Linux Tips

Editing Partitions with KDE Partition Manager

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Every time you install Linux, you’re given the option to partition your hard drive.  This is necessary because – in most cases – Linux needs its own partition to operate. Partitioning a hard drive is basically slicing the hard drive into separate, discreet sections, each of which is viewed by the computer as an individual […]

Use FFmpeg To Easily Extract Audio From FLV FIles

by File in: Linux Tips

If you’re looking to extract the audio from Flash Video files (FLV format), there are a few options available.  Unfortunately, the choice many of them make for you is to encode the audio stream to a different format.  In some cases this isn’t a problem, but if you’re trying to keep the audio identical to […]

Forcefully Close a Program in Ubuntu

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We have previously written about how to kill a non-responsive program in Windows (see our post, How to Kill a Program using the Command Line). If you are an Ubuntu user, there is a similar method of terminating non-responsive programs. Instead of logging out or rebooting to end the program, there are a couple of […]

Display a List of Recently Installed Software Packages in Ubuntu

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There may be times when you need to view a list of the packages that were recently installed in Ubuntu for troubleshooting purposes or maybe just to find a program you installed that does not display in the menu. There are two ways to find out what was installed recently. You can view recently installed […]

Easily View Hardware Information in Ubuntu 10.04

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If you need to know the details of your PC’s hardware, there is a simple graphical application, called GNOME Device Manager, in Ubuntu 10.04 that allows you to view the technical details of your computer’s hardware. To install the GNOME Device Manager, select Administration | Synaptic Package Manager from the System menu. If you have […]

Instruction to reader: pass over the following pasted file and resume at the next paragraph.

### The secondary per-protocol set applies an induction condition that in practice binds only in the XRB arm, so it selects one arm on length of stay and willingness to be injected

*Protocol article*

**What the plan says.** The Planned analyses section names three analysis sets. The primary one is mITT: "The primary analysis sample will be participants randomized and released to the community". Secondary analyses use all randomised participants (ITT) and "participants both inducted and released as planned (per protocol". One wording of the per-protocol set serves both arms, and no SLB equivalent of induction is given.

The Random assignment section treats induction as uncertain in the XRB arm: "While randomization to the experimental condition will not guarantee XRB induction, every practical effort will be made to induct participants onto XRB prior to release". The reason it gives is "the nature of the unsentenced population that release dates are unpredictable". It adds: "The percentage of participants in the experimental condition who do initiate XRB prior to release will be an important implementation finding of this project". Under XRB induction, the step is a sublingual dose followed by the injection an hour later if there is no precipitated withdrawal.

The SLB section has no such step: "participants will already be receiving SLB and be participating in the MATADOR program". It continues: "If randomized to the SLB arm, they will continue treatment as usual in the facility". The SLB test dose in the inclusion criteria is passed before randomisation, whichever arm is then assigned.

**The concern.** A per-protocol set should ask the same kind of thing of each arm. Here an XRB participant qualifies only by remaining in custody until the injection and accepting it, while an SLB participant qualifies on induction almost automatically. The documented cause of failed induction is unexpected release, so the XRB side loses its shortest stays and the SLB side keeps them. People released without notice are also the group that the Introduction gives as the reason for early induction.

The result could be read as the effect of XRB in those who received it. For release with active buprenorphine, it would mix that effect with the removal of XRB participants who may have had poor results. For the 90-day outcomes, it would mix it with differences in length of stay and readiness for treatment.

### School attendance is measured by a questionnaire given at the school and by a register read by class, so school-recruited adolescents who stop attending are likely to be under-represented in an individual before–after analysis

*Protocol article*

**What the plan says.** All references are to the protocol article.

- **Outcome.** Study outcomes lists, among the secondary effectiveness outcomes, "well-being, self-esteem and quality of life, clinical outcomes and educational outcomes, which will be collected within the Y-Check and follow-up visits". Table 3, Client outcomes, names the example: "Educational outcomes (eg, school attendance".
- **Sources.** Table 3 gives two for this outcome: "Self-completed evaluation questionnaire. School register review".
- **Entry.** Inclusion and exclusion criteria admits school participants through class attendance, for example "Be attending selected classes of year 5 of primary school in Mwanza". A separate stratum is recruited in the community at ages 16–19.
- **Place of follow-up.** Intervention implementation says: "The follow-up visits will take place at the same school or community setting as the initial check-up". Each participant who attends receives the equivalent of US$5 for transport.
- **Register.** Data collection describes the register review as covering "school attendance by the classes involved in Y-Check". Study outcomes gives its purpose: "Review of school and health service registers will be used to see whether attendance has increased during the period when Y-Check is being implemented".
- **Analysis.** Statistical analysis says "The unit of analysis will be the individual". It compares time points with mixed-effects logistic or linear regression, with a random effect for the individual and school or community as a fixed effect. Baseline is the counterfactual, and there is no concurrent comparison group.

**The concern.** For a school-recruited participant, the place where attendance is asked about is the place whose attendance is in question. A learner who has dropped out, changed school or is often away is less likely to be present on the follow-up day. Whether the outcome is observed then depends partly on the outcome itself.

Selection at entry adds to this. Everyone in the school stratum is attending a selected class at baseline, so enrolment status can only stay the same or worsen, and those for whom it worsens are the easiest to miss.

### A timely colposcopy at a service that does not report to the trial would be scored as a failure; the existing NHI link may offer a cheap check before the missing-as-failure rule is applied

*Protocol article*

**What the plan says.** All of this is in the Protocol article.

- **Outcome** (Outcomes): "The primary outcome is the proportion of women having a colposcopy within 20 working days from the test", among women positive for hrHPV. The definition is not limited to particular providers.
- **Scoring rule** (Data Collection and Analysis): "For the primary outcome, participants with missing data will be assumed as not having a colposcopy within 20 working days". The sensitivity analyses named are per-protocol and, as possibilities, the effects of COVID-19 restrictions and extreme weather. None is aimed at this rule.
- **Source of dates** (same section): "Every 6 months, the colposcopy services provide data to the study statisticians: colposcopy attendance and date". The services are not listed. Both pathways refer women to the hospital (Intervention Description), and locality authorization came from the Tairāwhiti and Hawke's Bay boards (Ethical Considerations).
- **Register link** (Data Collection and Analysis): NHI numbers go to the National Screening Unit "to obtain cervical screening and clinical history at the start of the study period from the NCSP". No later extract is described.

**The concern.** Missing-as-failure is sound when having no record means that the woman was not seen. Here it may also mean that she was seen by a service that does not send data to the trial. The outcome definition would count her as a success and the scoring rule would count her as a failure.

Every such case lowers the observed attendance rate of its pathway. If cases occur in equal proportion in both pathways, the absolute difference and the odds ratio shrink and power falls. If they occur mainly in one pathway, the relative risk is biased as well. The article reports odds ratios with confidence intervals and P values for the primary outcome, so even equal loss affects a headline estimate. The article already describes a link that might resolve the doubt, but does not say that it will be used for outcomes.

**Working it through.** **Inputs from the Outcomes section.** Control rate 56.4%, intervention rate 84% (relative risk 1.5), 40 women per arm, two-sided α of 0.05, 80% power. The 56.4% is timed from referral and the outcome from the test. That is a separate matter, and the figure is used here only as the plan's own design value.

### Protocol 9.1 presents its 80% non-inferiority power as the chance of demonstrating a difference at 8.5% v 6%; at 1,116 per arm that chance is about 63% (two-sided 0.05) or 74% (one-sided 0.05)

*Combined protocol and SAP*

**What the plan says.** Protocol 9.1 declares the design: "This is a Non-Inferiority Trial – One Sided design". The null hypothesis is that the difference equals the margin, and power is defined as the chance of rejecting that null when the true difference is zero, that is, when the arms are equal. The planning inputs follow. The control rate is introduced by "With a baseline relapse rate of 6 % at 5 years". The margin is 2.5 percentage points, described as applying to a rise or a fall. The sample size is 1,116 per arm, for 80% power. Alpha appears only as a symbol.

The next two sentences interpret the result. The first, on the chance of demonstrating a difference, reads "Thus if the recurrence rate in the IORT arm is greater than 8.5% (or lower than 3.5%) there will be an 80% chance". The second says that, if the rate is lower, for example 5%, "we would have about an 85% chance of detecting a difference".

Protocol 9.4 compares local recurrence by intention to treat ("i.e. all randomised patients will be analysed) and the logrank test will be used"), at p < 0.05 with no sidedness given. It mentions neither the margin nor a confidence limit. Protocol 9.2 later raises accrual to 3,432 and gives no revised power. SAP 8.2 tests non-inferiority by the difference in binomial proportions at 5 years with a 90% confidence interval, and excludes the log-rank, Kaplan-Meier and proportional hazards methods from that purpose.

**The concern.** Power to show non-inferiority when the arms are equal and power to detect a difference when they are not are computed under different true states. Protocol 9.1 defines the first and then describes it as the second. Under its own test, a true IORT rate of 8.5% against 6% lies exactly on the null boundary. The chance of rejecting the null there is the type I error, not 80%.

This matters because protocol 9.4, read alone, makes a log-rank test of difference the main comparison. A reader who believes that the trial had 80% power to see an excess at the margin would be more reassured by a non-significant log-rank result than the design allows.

Convert Images Between Formats via the Command Line in Ubuntu

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If you need to convert an image from one format to another you can use GIMP to do so, but there is an easier way. You can use ImageMagick, which provides a way to convert images using the command line. Installing ImageMagick ImageMagick may already be installed. You can check in the Synaptic Package Manager. […]

Back Up a Directory in Linux using a Shell Script

by File in: Linux Tips

There are several options for backing up your data in Linux. You can use some freely available software programs, such as fwbackups and Sbackup. However, there is a simple method of backing up a directory without installing any extra software. We will create a shell script using variables, the tar command and the date command […]

Add Shortcuts to the Right-Click Context Menu in Ubuntu

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Nautilus is the default file browser for the Gnome environment in Ubuntu. Nautilus Actions is a tool for Nautilus that allows you to add programs to the context, or the right-click menu, in Gnome. This provides the ability to right-click on a file, such as a text file, and select the program with which to […]

Why the “less” Command is Better Than “more” in UNIX and Linux

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I work with a lot of huge log files. I usually connect to my UNIX and Linux servers using Putty or Telnet, then I read the files using standard UNIX/Linux commands.  Other IT folks prefer to use an X-window GUI, but if you have a low-bandwidth connection, it is better to use a command line […]

How to Install VirtualBox Guest Additions in Ubuntu

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Yesterday I talked about how to create an Ubuntu virtual machine in VirtualBox and today I will walk through installing VirtualBox Guest Additions in Ubuntu. It, of course, requires using the command line! The VirtualBox Guest Additions are very similar to the Virtual Machine Additions that comes with Virtual PC. They basically add a couple […]